Things you can’t prove

July 19th, 2011 by Douglas McEncroe · No Comments · Liderazgo

A while ago a friend of mine trying to immigrate to her husband’s country had to go through the process proving that her marriage was real, that they indeed had a loving a caring relationship. In other words proving that she and her husband loved each other.

So how do you do that? You can get friends to say that you love each other and you can do all sorts of incredible tricks with photography that puts you with anyone, in any place and in the most romantic poses. But how do you actually prove that you love someone?

This in fact reminds me of a great movie with Jodie Foster and Matthew McConaughey, “Contact”, in which she played a scientist who had entered science having been inspired by her father with whom she had an exceptionally close relationship and who had died when she was very young. McConaughey played a religious minister. The love affair was problematic because she couldn’t understand his faith as there was no empirical proof to confirm the existence of God. In a great scene there was the following exchange:

Jodie Foster: I just can’t believe anything that you can’t prove exists.

McConaughey: Did you love your father?

Foster: Of course I did!

McConaughey: Prove it!

Leap of Faith

I come up against the same type of thinking in my work when it comes to defending the need to invest in the development of the people who lead the company. The bean counters always want you to give hard data that proves that a better quality of leadership has a positive impact on the bottom line. Well, you know what? I can’t. Some consultancy companies invest time and money in creating models that prove the ROI (Return on Investment) for training. But with so many variables that could have a positive impact on improved business results how could you actually prove that it was the training? In reality, you can’t and it is better to accept it.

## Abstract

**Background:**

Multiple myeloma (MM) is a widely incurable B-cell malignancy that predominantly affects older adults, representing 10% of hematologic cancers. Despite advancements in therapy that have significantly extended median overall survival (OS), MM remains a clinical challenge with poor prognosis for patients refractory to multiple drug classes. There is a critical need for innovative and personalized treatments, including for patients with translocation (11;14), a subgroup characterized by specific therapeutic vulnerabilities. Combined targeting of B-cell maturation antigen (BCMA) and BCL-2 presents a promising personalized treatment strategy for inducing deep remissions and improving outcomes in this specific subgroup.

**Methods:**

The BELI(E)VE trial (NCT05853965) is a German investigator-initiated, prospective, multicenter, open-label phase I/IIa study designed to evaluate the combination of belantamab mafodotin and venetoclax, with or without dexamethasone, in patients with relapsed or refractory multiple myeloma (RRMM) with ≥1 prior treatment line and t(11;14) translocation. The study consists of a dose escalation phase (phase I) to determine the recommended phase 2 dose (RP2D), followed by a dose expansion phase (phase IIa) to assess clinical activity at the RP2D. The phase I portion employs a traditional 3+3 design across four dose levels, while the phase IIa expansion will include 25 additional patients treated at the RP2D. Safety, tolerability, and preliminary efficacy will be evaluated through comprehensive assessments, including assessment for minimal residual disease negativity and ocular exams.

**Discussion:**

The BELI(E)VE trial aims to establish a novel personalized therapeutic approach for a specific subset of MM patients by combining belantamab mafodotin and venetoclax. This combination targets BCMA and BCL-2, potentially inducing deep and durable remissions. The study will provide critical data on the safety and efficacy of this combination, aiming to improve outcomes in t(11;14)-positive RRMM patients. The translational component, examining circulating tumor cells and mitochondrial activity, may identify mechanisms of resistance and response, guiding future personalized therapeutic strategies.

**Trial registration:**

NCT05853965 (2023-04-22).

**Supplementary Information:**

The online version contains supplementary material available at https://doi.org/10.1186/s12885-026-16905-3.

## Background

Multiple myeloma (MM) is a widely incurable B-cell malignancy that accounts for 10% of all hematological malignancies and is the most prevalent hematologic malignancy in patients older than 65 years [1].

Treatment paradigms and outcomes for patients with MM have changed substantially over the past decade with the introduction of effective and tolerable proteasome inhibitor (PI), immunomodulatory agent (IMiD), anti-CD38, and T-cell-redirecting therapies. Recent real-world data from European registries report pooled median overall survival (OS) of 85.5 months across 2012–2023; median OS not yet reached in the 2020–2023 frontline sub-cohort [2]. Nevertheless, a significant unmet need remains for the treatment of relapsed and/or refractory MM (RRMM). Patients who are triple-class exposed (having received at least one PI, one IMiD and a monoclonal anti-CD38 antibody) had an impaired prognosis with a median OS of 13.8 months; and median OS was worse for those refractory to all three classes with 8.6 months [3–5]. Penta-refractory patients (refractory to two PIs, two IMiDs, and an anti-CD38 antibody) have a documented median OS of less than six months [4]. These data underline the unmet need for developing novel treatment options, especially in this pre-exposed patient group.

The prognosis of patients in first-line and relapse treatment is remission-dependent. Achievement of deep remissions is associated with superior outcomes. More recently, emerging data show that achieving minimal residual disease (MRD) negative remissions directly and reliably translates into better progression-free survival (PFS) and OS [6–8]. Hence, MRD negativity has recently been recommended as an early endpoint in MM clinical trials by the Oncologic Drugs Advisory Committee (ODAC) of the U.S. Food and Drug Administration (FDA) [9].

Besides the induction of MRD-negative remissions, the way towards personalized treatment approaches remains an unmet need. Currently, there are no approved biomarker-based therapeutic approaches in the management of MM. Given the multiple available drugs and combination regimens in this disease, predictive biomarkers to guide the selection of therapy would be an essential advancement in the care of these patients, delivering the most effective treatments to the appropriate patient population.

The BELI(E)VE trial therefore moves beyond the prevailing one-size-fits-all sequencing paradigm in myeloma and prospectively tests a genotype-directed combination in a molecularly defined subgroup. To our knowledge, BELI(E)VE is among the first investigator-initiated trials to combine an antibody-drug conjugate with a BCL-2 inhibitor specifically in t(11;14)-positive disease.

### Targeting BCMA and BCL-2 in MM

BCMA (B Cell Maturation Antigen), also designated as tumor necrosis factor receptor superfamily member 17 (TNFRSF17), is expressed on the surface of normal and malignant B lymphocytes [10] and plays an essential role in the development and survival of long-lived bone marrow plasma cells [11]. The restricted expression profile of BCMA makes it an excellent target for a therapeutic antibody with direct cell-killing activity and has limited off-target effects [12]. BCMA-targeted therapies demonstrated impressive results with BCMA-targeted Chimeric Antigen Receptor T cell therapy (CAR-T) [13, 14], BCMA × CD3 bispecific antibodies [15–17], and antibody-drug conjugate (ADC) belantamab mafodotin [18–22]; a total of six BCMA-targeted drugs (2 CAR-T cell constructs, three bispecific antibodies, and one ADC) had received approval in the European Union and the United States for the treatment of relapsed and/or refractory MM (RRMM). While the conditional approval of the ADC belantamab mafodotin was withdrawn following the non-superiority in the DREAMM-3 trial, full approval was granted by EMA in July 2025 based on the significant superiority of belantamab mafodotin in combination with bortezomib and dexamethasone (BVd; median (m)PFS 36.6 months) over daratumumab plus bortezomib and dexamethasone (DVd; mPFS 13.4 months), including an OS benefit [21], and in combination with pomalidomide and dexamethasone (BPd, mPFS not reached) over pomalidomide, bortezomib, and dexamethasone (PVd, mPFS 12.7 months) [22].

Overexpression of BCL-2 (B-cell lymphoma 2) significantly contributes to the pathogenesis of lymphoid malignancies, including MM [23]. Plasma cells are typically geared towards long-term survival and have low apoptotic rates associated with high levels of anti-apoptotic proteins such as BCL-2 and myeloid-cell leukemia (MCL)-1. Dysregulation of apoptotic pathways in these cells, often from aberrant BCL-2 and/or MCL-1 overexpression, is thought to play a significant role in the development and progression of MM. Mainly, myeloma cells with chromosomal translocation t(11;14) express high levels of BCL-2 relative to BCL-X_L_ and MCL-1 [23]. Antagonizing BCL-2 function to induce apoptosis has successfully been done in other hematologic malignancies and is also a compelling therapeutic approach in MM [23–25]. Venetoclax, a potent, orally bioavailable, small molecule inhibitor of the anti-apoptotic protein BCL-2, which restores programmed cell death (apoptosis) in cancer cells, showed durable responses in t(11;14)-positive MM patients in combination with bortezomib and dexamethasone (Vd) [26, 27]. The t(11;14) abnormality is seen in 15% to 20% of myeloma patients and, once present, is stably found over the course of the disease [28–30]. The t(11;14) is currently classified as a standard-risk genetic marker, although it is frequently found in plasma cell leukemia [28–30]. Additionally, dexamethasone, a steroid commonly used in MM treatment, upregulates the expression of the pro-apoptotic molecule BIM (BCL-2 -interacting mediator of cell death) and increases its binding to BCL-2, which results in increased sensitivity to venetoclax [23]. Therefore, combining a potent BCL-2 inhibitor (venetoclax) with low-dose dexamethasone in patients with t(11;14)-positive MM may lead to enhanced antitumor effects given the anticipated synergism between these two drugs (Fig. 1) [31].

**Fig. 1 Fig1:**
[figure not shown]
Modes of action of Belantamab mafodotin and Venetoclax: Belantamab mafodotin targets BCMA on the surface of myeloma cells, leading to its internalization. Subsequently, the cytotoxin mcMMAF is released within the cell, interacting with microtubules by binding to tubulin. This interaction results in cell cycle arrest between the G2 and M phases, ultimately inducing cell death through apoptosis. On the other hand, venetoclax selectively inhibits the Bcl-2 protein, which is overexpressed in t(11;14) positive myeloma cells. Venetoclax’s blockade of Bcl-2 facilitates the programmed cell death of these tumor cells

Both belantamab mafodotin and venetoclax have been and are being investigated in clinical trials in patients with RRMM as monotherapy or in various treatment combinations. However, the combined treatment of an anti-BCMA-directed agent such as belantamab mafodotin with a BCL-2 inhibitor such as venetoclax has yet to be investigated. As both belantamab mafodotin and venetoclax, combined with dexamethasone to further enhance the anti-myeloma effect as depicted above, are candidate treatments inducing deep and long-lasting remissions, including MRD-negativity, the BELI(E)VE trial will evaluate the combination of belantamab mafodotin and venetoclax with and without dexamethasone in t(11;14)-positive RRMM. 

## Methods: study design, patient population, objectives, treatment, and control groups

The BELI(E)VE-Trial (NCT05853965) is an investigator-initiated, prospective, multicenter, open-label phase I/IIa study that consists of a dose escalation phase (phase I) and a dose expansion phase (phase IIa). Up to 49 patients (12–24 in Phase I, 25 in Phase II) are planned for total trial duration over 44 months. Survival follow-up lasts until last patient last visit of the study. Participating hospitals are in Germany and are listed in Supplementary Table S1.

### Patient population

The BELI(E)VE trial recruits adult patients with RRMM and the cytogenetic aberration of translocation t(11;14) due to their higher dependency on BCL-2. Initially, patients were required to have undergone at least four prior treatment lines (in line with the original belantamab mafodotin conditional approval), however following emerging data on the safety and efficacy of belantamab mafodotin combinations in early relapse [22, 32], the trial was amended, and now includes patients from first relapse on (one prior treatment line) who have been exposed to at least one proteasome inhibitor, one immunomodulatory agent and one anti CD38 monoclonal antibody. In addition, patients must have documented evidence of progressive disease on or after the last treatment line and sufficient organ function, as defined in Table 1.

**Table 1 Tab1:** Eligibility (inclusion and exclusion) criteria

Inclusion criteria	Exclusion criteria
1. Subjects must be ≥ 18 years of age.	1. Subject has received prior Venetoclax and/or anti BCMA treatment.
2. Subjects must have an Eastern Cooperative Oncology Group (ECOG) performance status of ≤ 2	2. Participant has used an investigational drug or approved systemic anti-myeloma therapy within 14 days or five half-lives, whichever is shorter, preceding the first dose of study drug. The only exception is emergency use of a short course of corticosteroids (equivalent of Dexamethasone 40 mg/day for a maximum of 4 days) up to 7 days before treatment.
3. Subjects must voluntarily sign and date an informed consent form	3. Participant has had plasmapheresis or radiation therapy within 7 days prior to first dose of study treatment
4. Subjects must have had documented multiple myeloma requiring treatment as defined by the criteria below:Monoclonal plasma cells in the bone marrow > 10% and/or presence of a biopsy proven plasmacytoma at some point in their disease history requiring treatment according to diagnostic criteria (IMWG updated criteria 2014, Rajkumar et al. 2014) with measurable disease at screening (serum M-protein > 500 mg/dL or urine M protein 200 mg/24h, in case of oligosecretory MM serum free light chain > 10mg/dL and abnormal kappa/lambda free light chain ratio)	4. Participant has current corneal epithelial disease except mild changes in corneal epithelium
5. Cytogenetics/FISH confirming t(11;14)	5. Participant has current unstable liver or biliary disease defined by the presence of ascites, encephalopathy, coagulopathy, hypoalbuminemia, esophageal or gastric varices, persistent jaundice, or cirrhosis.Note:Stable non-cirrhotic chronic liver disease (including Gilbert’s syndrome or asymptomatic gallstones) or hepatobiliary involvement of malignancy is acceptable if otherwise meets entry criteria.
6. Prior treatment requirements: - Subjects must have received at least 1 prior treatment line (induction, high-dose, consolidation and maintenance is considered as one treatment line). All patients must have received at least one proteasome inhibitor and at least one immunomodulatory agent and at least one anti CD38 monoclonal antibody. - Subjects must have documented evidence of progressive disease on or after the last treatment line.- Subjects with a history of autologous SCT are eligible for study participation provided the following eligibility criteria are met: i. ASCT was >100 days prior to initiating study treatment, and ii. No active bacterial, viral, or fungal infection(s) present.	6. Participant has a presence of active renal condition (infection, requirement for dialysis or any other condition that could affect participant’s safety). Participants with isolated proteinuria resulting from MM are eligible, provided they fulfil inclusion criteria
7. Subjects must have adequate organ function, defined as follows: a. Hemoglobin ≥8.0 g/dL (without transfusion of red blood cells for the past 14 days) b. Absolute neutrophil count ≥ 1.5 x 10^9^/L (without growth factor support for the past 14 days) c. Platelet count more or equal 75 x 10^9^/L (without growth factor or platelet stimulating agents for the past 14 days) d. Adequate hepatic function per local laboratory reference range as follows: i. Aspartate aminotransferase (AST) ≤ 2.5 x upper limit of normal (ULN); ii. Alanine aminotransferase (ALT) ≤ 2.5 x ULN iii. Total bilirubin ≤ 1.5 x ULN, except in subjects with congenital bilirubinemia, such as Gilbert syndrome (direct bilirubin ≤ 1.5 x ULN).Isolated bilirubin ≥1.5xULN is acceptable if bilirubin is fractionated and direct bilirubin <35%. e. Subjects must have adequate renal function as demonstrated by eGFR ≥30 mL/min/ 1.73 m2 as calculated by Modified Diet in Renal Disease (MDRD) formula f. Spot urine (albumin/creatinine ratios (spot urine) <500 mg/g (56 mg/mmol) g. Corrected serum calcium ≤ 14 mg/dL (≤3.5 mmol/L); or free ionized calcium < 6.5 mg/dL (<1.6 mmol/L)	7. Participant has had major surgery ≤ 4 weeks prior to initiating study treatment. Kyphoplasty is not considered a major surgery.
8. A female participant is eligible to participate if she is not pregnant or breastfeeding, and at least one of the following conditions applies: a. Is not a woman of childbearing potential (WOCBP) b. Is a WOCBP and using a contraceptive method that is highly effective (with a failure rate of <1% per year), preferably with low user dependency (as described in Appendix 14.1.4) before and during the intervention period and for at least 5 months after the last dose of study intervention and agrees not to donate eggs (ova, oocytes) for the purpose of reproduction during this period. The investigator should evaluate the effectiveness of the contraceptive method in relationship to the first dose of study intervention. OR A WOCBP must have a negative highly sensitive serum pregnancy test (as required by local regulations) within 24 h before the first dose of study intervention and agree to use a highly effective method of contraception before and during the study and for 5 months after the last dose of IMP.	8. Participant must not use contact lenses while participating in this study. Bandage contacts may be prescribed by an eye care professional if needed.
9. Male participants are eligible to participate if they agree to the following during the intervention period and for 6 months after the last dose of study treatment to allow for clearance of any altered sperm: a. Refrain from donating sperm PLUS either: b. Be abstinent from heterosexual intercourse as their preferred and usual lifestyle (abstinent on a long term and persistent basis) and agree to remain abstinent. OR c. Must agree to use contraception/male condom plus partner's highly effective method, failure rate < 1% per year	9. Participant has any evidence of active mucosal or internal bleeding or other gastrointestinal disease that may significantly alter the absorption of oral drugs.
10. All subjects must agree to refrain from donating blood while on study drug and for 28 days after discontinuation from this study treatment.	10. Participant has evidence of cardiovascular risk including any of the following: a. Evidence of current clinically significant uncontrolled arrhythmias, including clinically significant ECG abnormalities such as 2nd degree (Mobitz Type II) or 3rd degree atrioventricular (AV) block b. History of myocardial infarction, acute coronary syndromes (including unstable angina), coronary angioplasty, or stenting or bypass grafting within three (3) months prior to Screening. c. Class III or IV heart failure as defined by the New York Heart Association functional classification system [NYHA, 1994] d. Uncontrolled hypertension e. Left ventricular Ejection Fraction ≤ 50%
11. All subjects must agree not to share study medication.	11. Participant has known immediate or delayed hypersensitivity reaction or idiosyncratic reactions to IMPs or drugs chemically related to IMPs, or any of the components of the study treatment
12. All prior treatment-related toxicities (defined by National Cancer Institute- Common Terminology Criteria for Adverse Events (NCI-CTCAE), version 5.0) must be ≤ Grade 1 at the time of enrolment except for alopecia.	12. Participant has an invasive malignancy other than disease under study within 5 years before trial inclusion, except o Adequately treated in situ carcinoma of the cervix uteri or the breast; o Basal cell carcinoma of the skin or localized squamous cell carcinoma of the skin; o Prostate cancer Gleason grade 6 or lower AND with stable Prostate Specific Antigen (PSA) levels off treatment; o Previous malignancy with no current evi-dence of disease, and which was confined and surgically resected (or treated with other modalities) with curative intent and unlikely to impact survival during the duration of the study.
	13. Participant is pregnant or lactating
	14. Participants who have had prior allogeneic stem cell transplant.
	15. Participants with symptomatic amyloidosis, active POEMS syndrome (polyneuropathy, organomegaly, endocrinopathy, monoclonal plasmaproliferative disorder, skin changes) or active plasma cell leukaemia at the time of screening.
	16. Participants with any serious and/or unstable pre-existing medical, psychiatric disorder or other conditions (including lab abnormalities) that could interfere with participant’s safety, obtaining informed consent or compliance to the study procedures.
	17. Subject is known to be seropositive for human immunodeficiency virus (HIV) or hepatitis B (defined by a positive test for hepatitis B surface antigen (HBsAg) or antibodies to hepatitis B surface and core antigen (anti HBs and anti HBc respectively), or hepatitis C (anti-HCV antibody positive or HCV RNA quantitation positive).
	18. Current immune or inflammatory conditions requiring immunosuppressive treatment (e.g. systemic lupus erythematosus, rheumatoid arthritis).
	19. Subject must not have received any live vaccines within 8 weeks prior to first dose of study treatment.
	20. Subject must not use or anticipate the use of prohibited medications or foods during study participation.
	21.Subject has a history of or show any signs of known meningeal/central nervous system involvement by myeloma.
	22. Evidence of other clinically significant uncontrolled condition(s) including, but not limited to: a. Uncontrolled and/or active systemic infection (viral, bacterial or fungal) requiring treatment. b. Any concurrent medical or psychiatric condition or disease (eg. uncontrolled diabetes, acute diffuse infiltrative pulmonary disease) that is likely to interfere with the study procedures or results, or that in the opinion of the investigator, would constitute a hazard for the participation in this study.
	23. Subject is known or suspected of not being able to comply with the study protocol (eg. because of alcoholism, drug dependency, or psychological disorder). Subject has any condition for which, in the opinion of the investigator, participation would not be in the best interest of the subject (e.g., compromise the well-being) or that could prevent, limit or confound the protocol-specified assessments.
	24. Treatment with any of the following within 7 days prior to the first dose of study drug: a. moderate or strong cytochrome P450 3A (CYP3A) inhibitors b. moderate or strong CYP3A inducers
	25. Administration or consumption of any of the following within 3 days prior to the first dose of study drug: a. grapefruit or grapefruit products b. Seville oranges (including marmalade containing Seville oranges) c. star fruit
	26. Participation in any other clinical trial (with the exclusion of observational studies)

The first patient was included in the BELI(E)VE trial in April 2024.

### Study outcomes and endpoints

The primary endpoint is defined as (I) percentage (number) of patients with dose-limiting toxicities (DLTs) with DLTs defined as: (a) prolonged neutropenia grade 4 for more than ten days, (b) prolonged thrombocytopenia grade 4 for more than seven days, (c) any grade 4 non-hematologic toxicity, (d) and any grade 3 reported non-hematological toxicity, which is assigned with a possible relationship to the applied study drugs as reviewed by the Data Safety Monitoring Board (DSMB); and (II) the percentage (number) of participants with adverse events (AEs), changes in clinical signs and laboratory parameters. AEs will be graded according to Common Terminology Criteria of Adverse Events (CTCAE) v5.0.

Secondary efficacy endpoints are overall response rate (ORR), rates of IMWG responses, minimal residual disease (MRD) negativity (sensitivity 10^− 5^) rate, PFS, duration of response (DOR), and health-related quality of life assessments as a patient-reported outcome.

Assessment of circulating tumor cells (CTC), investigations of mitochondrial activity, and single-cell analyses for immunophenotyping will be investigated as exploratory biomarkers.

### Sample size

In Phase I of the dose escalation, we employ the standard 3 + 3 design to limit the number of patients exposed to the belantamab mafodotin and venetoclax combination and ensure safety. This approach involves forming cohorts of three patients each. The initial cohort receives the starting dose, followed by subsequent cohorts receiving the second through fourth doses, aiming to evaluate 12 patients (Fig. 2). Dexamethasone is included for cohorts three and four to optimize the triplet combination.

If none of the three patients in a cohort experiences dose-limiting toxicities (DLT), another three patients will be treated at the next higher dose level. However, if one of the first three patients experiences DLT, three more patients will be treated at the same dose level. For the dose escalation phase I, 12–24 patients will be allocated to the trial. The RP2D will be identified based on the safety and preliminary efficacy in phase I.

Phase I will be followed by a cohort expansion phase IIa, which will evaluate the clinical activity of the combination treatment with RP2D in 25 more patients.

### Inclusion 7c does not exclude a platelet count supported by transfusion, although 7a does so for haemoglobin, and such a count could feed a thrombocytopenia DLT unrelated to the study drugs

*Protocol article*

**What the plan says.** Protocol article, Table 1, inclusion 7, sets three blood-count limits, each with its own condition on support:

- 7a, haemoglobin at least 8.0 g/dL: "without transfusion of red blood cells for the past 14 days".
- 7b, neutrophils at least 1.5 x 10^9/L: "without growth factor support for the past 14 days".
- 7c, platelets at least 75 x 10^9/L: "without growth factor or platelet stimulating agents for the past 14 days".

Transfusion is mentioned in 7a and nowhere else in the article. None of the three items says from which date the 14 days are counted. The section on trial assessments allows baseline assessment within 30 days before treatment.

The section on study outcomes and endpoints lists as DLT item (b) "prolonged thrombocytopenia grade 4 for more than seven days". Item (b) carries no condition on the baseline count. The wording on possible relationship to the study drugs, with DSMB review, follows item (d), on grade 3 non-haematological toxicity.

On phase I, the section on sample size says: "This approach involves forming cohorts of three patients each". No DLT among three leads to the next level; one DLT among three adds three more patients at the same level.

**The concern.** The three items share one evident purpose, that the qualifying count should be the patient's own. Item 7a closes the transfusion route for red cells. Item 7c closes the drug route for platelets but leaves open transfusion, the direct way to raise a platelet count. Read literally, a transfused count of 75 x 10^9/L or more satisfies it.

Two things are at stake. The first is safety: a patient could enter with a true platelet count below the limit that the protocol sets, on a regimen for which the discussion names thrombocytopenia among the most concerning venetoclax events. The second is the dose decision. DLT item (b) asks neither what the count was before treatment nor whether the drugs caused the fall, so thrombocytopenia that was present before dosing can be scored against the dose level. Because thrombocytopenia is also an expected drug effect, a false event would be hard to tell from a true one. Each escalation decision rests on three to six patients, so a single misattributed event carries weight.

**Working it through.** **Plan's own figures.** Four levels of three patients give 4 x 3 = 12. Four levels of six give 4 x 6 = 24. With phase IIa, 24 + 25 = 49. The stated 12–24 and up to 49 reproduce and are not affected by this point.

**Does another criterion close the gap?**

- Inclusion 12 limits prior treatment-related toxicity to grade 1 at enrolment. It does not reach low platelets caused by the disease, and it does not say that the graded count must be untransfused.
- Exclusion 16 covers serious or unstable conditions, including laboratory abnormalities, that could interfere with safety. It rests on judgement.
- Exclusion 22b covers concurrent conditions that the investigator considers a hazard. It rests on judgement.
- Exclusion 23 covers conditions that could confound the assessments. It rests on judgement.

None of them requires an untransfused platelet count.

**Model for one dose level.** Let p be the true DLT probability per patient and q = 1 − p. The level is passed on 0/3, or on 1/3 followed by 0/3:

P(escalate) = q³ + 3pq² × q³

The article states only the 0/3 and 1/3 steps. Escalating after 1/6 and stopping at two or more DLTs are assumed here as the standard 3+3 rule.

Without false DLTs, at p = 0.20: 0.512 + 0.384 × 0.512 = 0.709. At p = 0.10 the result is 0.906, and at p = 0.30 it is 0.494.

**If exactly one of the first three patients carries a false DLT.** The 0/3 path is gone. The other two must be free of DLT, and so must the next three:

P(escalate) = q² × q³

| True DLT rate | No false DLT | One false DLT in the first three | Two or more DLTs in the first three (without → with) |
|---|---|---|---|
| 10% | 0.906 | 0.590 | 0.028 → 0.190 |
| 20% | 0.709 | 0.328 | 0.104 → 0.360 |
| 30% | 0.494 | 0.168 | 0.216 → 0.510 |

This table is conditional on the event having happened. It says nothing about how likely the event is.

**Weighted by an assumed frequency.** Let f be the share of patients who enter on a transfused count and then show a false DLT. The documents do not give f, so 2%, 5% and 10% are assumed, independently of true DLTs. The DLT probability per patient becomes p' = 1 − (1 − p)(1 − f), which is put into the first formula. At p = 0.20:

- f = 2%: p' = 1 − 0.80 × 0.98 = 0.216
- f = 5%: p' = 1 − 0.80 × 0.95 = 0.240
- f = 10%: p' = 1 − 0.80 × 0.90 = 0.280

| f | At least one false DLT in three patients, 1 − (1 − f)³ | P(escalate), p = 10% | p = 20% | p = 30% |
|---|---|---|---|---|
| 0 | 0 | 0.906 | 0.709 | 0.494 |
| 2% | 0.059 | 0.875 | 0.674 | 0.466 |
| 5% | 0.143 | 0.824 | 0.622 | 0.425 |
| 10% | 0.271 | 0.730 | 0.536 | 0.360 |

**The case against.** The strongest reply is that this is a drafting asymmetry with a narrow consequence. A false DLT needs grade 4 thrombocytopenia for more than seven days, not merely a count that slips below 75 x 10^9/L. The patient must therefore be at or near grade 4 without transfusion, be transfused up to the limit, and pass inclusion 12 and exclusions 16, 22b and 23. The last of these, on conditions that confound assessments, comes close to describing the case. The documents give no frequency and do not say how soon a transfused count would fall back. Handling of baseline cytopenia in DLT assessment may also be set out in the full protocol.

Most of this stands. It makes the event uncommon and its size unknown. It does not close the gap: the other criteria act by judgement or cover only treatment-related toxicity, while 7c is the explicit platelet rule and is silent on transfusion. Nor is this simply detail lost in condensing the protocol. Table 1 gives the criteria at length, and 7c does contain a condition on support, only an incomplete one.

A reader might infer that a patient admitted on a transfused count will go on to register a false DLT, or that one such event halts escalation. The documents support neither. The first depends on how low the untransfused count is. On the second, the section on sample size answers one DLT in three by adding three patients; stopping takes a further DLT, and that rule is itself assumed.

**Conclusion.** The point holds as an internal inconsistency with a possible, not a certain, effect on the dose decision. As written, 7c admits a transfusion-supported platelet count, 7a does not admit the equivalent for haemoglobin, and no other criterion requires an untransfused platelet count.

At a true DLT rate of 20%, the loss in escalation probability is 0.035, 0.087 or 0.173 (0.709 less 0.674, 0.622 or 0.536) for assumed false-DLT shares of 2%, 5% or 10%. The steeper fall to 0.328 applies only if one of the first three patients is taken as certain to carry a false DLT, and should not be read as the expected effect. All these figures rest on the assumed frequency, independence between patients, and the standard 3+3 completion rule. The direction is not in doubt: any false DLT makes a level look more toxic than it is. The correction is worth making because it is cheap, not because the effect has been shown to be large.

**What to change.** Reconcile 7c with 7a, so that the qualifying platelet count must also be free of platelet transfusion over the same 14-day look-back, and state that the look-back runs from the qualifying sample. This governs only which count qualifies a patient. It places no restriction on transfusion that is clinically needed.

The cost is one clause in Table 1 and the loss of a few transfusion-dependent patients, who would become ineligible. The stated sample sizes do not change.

On the other hand, how many of the greatest business decisions that led to a quantum leap in the bottom line could have taken place if the people who took them had to provide empirical evidence that they were going to work? Not many, I would say.

Sometimes, many times, you just need to take a leap of faith, based on good sense, but a leap of faith all the same. And that’s good business!


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